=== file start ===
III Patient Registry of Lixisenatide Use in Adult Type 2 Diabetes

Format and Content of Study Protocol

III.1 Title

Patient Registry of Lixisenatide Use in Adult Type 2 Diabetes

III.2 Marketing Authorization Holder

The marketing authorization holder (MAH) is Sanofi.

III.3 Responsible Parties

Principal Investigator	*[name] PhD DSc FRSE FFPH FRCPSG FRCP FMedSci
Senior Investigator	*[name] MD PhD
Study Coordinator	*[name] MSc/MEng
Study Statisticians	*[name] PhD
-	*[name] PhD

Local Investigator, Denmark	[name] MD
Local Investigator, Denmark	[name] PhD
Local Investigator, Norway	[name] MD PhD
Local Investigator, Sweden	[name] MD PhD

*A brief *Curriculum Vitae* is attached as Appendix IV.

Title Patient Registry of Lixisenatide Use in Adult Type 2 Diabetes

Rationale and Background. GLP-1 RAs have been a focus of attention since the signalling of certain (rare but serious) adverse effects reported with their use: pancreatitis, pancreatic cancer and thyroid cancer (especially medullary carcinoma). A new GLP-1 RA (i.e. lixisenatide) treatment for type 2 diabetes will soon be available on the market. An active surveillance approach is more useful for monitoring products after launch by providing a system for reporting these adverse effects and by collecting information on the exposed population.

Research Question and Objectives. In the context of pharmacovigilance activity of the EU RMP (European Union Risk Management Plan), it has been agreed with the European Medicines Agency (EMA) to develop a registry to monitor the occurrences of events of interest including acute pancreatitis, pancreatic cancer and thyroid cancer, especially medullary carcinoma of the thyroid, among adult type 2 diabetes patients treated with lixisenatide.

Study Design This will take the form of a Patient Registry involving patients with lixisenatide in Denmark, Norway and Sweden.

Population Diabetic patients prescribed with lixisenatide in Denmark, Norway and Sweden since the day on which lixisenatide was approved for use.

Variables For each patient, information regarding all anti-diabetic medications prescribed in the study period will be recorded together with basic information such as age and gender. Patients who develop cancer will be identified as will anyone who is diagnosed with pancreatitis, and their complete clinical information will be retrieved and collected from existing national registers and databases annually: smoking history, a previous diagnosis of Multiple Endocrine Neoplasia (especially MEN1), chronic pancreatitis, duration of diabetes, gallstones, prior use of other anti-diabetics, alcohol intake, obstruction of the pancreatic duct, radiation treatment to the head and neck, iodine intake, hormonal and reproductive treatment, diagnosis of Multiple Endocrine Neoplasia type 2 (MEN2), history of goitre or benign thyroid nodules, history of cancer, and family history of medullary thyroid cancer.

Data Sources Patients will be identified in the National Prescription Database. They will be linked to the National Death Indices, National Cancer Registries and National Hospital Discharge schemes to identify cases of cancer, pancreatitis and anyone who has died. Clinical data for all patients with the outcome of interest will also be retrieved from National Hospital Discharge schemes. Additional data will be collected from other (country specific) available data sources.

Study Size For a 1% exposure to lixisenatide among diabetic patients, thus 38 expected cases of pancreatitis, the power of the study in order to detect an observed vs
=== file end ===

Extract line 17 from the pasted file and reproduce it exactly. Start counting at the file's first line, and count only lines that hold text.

*A brief *Curriculum Vitae* is attached as Appendix IV.